It seems it is actually true that some people will never learn. After Esap flopped dismally, government then much later drafted what they called the Zimbabwe Agenda for Sustainable Socio-Economic Transformation (ZimAsset). But again the ZimAsset document has since found its way to the dustbins of our tortuous history. Huge sums of money were lost in coming up with a draft that never brought any prosperity to our troubled country. It pains to note how our leadership tried to promote their vain efforts.

And today, we are being rallied to sing the national development strategy chorus which evidently is also suffocating in its infancy.

There is no way these economic blueprints will ever shore up our economy as long as they are championed by corrupt and greedy leaders.

We the youths are yet to believe that this country was really the promised land that our dear old lady Mbuya Nehanda (may her soul rest in peace) was hanged for.

All we know and hear is that our salvation lies in the east, somewhere in China.

Yet we are told that we had our very own thriving industries that needed no foreign intervention of any kind to boost our economy. What happened to all those industries? Were they so colonial that we could not even turn them around to benefit us?

But all we have witnessed so far are individual Chinese people who have come into the country and invested in very simple industries that have seen people flocking to them just to buy recycled plasticware. Other Chinese individuals have penetrated the mining sector and employing us to suck away minerals that we should be by now value-adding on our own.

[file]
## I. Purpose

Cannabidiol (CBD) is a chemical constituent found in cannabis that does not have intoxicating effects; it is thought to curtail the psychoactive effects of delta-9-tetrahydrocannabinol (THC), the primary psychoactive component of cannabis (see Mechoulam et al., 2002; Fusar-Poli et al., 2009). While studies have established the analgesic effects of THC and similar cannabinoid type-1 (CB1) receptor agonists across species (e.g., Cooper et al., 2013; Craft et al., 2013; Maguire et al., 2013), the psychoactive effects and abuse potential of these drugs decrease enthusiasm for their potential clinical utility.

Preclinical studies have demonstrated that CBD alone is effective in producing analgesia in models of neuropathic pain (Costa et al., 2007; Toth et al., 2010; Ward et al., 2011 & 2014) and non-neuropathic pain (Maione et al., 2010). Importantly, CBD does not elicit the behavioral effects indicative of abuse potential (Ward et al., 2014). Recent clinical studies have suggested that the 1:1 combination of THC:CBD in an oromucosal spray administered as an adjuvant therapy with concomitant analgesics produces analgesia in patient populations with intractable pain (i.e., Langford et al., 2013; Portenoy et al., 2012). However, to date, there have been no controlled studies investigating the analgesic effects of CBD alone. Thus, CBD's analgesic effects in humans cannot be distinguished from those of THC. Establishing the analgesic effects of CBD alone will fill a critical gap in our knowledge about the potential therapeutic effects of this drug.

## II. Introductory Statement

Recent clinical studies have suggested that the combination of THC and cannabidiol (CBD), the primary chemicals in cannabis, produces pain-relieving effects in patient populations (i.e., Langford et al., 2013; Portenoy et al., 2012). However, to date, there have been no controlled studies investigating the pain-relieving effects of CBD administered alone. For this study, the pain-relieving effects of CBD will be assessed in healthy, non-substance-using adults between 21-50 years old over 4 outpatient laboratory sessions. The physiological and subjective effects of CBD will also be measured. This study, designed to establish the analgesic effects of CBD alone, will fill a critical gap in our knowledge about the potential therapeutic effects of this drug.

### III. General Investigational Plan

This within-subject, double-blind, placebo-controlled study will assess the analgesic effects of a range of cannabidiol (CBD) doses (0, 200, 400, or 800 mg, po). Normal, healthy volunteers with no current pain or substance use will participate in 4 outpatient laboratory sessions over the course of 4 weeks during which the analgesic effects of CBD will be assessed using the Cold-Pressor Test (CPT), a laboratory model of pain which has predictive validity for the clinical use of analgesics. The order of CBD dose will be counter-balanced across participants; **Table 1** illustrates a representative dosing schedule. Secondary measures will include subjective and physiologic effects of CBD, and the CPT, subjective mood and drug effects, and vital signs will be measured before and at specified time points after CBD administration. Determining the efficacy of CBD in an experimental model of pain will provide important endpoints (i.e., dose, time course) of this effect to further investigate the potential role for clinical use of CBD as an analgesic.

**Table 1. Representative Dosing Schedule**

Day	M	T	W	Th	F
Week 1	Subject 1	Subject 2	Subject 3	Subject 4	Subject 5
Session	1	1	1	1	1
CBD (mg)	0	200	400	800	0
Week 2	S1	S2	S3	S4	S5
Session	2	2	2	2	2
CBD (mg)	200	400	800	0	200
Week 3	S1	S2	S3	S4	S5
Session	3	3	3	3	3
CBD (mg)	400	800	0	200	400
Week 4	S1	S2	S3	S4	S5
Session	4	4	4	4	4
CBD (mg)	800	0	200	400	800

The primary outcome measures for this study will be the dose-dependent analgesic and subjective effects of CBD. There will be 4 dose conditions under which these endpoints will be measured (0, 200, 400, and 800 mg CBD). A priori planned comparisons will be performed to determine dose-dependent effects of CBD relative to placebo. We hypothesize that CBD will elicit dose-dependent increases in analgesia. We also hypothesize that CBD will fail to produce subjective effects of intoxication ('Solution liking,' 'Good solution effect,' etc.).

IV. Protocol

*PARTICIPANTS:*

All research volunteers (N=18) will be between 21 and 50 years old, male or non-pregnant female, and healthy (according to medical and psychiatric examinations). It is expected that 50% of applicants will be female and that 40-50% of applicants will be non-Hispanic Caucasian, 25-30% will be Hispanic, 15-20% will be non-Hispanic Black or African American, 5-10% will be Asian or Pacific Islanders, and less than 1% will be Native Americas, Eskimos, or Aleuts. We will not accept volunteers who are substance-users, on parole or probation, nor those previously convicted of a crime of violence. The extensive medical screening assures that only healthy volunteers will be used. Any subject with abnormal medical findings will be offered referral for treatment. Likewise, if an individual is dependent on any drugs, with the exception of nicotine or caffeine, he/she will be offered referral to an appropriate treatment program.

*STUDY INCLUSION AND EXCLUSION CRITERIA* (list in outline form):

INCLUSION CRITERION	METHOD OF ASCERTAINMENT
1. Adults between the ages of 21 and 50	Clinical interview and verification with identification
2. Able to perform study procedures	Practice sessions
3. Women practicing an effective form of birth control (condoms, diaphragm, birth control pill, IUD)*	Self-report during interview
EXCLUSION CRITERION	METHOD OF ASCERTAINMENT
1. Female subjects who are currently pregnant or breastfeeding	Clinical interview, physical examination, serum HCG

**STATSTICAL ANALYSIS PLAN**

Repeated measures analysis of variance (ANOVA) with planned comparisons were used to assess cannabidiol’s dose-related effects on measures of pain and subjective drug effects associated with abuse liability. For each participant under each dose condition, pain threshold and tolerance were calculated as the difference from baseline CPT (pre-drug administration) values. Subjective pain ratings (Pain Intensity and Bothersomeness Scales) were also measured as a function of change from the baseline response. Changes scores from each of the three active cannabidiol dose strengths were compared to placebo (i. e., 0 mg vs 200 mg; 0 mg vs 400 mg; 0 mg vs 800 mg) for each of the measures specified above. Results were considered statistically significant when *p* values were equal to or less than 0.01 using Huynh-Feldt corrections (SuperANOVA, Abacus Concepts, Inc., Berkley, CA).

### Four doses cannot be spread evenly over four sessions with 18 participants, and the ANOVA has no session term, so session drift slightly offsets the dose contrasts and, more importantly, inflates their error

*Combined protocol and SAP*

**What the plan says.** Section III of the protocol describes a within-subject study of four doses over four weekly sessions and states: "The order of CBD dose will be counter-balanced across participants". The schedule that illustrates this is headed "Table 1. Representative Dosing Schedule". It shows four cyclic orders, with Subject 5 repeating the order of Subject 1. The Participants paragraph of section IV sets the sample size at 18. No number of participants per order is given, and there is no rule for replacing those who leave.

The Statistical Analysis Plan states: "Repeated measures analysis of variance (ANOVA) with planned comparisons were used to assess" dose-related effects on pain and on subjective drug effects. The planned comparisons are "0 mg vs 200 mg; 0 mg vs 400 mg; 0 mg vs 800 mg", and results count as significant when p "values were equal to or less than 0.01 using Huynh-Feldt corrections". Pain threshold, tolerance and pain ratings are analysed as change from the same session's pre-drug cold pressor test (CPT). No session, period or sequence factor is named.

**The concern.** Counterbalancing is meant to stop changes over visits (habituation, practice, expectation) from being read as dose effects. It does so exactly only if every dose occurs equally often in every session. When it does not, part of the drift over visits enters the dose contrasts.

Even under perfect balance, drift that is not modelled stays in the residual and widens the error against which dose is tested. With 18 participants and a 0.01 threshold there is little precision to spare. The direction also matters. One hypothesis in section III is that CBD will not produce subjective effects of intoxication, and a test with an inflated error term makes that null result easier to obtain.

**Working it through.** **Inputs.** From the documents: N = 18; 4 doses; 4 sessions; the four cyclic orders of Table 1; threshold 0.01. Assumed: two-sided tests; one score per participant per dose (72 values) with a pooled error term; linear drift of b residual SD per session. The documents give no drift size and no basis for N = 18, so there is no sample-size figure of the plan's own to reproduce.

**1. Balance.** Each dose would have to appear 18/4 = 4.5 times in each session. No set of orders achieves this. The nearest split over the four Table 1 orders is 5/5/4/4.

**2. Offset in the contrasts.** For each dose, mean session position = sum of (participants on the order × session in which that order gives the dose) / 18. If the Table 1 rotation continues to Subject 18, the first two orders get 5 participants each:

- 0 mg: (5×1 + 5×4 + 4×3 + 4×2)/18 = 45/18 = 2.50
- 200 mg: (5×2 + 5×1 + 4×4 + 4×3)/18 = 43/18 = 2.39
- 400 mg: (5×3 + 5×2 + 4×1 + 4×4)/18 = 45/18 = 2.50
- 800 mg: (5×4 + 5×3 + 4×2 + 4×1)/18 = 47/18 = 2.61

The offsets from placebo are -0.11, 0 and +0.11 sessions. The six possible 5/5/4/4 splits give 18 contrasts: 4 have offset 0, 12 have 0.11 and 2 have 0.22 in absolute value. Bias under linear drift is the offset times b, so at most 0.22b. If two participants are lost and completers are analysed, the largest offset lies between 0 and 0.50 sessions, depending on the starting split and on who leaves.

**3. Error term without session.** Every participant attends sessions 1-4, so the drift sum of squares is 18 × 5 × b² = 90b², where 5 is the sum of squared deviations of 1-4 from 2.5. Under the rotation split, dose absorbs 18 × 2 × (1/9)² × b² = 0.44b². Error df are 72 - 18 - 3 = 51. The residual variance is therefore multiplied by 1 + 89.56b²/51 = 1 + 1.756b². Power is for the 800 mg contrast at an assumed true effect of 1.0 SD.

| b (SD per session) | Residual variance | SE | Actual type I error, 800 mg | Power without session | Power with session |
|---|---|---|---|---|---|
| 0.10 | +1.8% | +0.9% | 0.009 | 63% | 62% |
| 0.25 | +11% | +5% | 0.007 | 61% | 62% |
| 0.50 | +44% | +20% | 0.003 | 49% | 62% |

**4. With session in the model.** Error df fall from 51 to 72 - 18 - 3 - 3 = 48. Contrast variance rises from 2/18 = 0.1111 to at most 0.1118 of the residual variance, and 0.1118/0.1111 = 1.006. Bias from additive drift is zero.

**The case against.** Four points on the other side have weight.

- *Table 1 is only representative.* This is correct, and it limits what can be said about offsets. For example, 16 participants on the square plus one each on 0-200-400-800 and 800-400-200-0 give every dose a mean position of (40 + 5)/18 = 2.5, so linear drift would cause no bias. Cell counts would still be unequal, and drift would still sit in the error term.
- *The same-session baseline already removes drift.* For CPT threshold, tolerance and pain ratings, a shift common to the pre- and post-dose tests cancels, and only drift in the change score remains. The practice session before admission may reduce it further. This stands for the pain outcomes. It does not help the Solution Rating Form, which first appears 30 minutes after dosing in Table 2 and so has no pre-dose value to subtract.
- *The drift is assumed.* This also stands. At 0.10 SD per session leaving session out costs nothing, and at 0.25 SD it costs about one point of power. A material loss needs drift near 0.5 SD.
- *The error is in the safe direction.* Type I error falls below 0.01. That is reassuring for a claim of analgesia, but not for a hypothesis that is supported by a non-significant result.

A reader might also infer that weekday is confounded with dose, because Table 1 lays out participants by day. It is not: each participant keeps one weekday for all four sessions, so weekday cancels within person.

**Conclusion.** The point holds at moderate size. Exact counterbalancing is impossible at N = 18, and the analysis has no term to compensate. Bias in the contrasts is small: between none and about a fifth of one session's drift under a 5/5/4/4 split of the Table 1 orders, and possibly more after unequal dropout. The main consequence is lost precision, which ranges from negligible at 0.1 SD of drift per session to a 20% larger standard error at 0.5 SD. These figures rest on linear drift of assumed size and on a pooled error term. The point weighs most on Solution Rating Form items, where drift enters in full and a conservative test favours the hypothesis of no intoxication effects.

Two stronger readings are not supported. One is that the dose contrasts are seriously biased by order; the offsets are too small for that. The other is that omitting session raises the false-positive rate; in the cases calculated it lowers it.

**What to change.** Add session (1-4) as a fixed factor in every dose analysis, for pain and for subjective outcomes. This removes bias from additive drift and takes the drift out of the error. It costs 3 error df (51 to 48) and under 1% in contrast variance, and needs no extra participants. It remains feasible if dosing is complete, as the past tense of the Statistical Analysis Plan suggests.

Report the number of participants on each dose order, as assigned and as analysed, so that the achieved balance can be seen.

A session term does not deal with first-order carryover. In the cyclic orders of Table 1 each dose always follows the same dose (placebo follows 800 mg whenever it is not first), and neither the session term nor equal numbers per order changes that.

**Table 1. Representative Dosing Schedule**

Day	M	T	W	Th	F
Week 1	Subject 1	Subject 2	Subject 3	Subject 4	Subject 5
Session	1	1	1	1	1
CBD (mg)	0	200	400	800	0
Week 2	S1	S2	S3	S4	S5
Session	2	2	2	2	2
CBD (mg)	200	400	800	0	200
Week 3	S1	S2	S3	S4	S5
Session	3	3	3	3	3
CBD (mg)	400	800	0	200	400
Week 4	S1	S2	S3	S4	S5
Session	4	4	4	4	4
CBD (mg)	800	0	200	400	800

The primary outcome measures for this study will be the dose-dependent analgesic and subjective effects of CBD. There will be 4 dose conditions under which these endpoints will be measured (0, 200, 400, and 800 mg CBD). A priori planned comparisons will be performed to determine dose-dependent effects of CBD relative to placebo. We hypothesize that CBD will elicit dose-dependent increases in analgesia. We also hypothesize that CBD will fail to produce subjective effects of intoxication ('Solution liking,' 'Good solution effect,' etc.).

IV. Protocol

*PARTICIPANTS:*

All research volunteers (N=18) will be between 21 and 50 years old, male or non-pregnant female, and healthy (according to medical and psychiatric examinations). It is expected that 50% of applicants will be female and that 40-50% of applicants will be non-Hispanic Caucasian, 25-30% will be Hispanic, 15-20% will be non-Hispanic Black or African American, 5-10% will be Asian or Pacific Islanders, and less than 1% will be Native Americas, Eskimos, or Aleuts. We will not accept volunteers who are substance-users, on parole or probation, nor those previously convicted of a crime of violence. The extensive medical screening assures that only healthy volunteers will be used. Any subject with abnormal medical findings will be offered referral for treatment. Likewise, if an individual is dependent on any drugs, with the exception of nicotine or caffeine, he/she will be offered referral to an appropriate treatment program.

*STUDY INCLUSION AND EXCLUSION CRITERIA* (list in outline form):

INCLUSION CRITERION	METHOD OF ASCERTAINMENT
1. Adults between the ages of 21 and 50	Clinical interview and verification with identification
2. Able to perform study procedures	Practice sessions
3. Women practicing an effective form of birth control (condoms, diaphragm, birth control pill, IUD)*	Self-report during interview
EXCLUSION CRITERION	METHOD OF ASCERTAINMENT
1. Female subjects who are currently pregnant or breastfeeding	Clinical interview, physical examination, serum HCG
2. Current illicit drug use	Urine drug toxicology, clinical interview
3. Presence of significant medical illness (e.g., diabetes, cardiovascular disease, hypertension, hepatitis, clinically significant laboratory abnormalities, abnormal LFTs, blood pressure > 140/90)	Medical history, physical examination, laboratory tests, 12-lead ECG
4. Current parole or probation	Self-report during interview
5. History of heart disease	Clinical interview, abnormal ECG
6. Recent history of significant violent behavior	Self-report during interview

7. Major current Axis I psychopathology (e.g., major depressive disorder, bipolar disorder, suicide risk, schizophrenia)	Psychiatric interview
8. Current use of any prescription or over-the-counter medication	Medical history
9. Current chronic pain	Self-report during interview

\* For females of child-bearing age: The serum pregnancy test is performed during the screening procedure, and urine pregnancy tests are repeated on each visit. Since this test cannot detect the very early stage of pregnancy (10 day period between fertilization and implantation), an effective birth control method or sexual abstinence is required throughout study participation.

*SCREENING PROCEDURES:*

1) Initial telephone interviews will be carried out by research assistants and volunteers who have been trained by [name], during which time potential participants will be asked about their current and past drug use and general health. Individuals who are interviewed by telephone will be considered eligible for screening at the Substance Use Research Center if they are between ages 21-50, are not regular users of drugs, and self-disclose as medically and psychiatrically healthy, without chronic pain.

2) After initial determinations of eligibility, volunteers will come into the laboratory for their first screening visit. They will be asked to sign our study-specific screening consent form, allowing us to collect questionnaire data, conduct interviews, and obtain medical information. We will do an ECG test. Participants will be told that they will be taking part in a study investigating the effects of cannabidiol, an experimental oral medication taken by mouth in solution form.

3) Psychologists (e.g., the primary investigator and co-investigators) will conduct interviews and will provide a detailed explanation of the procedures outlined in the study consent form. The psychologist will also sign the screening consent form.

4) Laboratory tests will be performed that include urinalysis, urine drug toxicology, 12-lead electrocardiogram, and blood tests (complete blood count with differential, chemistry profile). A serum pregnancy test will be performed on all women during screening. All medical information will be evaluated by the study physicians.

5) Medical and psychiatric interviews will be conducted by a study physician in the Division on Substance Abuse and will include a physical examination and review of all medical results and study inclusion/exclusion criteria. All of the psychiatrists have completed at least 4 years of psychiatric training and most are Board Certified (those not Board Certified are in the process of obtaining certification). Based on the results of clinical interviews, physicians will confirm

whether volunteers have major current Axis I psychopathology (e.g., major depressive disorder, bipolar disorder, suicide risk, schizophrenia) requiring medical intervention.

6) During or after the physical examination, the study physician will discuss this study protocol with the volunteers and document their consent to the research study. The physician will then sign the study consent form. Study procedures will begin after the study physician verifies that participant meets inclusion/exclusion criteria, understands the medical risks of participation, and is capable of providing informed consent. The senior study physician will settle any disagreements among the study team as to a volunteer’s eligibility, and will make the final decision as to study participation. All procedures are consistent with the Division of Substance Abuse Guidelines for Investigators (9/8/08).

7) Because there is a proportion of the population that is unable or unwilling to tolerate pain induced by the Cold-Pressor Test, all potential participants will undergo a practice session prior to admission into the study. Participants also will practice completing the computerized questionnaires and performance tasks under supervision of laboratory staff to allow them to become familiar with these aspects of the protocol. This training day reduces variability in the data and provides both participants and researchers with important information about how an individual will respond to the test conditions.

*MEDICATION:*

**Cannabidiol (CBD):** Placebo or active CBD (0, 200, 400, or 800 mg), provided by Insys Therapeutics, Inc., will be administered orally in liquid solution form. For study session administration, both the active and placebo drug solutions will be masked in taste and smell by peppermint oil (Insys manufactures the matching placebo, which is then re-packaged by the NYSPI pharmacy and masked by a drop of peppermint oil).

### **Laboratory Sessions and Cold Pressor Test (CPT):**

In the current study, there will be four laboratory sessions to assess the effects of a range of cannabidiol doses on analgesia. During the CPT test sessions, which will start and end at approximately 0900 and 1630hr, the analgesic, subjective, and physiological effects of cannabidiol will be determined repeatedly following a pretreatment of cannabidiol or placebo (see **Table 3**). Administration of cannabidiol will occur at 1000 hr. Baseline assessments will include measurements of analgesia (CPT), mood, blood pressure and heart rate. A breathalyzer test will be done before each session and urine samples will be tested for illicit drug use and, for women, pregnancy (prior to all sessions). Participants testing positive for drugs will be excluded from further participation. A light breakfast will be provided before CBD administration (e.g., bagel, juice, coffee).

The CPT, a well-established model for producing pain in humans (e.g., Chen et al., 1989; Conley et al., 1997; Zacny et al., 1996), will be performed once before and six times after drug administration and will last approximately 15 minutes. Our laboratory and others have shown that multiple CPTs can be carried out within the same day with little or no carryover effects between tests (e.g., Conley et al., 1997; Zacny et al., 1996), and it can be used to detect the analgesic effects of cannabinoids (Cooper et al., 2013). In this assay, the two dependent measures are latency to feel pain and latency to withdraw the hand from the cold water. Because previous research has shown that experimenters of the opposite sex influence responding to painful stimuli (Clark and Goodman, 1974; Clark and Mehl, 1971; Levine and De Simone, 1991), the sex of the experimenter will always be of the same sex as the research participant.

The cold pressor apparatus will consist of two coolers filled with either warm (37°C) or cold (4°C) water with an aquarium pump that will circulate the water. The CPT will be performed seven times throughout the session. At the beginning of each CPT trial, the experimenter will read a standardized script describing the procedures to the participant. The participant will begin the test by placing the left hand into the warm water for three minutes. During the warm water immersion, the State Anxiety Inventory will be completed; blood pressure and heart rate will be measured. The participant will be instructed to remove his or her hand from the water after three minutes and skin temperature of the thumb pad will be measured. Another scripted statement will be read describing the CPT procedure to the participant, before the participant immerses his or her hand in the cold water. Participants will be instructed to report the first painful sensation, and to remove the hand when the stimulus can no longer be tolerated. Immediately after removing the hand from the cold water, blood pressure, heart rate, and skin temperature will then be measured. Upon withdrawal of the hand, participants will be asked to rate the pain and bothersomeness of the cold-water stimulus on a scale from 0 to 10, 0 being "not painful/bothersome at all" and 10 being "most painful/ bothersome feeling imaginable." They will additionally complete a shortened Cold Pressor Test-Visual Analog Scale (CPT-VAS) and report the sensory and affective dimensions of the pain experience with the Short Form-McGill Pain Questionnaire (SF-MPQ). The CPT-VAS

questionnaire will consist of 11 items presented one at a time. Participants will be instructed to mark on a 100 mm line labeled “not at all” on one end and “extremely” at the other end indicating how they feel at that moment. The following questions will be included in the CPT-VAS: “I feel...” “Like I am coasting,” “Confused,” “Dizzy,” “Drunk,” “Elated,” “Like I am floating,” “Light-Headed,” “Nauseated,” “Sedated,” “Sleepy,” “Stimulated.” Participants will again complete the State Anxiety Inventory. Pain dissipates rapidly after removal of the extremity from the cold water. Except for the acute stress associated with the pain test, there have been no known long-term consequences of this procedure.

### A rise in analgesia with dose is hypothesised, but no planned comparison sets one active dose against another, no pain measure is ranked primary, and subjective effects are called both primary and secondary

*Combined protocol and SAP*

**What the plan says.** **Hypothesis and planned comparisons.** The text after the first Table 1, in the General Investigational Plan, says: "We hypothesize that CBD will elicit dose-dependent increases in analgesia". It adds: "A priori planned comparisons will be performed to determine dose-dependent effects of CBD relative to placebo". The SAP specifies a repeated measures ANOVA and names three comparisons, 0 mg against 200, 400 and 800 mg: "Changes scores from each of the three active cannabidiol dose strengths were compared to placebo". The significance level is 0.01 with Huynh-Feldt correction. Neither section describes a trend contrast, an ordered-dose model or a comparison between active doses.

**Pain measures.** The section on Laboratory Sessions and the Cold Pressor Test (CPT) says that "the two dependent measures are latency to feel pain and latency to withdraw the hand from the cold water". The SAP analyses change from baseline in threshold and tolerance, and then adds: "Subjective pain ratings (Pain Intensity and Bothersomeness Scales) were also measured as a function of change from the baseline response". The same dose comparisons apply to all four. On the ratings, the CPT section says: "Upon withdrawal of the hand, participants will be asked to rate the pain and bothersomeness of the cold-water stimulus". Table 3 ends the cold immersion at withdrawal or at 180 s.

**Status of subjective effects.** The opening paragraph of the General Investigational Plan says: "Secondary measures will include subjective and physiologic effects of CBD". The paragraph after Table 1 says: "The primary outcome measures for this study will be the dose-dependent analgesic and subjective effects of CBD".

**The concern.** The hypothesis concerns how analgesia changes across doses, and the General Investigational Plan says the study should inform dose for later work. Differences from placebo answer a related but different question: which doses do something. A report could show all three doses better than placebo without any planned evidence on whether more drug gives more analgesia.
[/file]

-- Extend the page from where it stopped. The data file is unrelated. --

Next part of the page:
A Chitungwiza man, Takunda Mbiru, who sells Chinese plasticware says: “I am surviving because of these plastics. I have never had a decent job in Zimbabwe, but through the sale of these Chinese-manufactured products we are surviving. It hurts a lot to realise that these guys are making a lot of money using the recycled plastics that are just being picked at dumpsites.”

So much for a youth surviving in a promised land called Zimbabwe.

Nyirongo says: “We are doing all the donkey work before we sell the chipped material to the Chinese for a paltry reward though. Pelletising and making a new plastic is not that tough. The biggest issue is acquiring the machinery that is used to do the work. This is how the Chinese guys are making a living in the industry because they are already ahead of us in terms of technology and financial muscle.

“The suppliers of these raw materials are paid as little as US$0,50 or sometimes US$0,20 per kilogramme and the buyer will produce a product that will be sold between US$3 and US$5. The fact that we are an impoverished people leaves us with no option but to sell raw material to the Chinese. We have heard that there are government banks that give loans, but we have made several attempts to approach the banks to no avail.”

So much for a youth surviving in a promised land called Zimbabwe.

  • Tapfumanei Muchabaiwa is a Harare-based journalist. He can be contacted on Twitter @tapfumanei03.